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Friday, July 1, 2011

It's Always Time for Pie!

One of the first pies I ever baked was a black bottom pie. I can even remember the recipe. I found it in Young Miss magazine (which later became YM, which later came to stand for Young and Modern, which later ceased publication entirely). The recipe required that I make one custard then add chocolate to half of it, then place the chocolate layer at the bottom of the pie crust and spread the remaining layer of custard over it.

Over the years I lost the recipe, and I have occasionally been interested in making black bottom pie again but have not found the same recipe. I have seen many variations on black bottom pie. Some are topped with meringue. One was just chocolate custard topped with whipped cream (which is not black bottom to me, but is just chocolate cream pie). I even decided to try my own variation where the vanilla layer was panna cotta (a disaster). Why was no one making a double-custard pie?

Pie is always on my mind, and with the lazy days of summer upon us, I have much more time for baking (even though it's not baking weather, which just shows I'm nuts). One of my most exciting inspirations for baking has been the homemade dulce de leche I had made recently. I had plenty left over and so many ideas of how to use it. A pie seemed like the perfect idea.

One day I had the coolest idea ever. I was going to make a black bottom pie, but instead of having the top layer of custard be vanilla, it would be dulce de leche flavored! How is that for an original pie idea?

Once I had the idea in my head, I had a dilemma. To make the custard, you have to split one recipe in half and flavor one with chocolate. I would have to flavor the other half with dulce de leche. My dulce de leche was quite thin despite three hours of cooking. I was afraid if I added it to an already-thickened custard, I would thin the custard out too much. I thought about simply making the dulce de leche part of the custard itself. The only problem with that is I still would have to use half of the custard for the chocolate layer and I wanted two distinct flavors. Could I cut a custard recipe in half? Considering most pastry cream recipes use an odd number of egg yolks, that seemed unlikely.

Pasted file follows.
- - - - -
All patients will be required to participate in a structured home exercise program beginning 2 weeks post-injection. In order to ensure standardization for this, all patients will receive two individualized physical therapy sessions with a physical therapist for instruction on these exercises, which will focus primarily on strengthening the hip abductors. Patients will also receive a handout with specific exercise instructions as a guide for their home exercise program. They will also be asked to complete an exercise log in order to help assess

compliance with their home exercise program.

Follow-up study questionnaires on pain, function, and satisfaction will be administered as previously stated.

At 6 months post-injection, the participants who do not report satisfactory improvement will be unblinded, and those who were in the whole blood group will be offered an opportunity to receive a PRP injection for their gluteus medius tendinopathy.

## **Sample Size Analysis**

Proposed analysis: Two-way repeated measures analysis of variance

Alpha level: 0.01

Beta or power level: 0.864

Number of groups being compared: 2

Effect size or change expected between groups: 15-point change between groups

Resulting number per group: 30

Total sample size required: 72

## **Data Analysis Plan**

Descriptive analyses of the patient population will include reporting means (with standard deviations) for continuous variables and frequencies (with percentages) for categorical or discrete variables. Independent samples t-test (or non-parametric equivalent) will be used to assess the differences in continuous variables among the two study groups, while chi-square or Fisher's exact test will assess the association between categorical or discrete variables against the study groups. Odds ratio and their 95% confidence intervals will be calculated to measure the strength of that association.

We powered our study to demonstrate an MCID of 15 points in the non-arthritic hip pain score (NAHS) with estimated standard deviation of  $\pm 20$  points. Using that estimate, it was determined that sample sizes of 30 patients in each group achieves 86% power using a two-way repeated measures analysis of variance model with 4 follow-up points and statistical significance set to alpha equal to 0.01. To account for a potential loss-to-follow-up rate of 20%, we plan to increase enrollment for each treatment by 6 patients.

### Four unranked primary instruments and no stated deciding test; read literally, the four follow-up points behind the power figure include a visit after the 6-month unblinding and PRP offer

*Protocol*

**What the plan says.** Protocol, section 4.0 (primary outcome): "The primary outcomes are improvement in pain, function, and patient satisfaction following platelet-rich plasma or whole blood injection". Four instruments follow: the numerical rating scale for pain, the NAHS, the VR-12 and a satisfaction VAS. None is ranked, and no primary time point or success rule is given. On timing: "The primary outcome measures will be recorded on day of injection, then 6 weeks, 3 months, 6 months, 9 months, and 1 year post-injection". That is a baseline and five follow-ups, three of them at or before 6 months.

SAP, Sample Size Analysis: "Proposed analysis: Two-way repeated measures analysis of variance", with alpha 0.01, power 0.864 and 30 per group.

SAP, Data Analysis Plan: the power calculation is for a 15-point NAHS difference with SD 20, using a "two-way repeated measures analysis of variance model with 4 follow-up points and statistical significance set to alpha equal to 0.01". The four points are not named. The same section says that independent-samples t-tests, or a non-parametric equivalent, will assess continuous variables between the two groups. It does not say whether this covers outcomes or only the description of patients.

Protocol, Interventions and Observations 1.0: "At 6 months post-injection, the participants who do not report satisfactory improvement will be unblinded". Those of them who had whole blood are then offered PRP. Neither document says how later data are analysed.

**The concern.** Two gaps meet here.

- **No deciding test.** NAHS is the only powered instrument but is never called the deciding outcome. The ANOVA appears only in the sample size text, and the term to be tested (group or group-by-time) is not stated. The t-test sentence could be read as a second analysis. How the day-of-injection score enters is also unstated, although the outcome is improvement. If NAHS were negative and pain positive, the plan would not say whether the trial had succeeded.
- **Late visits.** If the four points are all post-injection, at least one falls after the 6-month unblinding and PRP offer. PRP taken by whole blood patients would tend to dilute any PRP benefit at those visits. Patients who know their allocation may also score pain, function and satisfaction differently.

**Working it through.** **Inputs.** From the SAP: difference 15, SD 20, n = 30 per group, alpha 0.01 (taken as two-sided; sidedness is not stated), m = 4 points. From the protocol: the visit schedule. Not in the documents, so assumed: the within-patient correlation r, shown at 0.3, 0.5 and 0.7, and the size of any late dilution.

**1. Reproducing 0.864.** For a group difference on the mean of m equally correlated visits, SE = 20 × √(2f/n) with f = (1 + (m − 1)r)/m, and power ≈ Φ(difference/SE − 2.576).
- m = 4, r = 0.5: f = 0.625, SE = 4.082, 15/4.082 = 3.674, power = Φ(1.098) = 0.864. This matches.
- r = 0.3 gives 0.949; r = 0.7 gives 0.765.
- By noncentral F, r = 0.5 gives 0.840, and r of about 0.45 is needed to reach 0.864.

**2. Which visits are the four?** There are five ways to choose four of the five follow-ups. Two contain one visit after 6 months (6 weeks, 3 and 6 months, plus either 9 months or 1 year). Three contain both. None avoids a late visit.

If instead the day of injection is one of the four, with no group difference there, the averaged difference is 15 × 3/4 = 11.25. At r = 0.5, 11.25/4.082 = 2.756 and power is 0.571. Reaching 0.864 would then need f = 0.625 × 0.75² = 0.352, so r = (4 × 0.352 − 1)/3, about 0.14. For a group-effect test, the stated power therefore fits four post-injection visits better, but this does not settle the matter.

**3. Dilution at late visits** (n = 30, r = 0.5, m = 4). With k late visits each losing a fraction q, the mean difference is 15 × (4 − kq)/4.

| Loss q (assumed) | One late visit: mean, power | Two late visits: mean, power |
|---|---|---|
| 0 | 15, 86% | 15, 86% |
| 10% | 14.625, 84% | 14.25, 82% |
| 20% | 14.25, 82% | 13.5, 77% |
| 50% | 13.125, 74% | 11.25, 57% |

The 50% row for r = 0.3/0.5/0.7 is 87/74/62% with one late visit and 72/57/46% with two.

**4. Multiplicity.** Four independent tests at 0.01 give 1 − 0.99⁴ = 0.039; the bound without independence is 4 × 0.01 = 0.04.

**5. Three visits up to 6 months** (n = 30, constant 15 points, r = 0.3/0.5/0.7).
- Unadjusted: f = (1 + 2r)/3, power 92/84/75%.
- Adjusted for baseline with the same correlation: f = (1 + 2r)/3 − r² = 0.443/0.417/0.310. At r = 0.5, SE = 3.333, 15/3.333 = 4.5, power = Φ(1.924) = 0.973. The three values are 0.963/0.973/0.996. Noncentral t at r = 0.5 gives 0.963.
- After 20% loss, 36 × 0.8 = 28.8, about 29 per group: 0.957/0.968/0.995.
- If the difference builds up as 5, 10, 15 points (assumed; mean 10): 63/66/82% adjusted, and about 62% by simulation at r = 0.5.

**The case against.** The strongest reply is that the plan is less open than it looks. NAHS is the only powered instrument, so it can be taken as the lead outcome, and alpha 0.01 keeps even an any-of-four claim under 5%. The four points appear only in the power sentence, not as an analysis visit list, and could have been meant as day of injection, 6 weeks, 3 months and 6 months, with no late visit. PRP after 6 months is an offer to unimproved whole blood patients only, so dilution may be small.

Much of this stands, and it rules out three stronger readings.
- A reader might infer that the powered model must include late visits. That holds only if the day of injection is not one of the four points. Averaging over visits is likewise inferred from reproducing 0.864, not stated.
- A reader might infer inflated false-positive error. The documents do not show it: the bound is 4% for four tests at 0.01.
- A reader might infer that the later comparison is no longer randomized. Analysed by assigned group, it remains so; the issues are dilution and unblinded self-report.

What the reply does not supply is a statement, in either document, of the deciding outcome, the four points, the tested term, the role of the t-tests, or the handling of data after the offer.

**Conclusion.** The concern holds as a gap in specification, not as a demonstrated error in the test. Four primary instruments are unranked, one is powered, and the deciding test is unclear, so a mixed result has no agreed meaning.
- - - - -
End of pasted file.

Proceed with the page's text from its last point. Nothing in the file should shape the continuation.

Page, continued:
I finally decided to make two recipes of pastry cream. Why not? Will the pastry cream I don’t use in the pie go to waste? I think not.

I started with a basic pastry dough.  After baking, I lined the bottom of the crust with melted chocolate.  It makes the pie easier to cut, keeps the bottom from becoming soggy, and makes it taste even more delicious.


The chocolate pastry cream was easy.  It came together quickly and was perfectly thick and rich.  I started with a basic cream and melted semisweet chocolate in it. 

The dulce de leche custard was more problematic.  It did not tighten nearly as much or as quickly as the one made with just milk.  I didn't have as much left over because I had to cook it so long that much of it had reduced.  My top layer was definitely looser than the bottom.

Cover it with whipped cream. Who can tell?  My cream was flavored with kahlua and cinnamon.


Cut it and you can see the layers - until the top layer runs down a bit.



Overall I'd say this would be one of my best pies ever if it weren't for the loose custard on top.  Very tasty.  I brought it to work and surprisingly had few takers, although I received some compliments from those who tried it.  Sir Pickypants certainly didn't complain.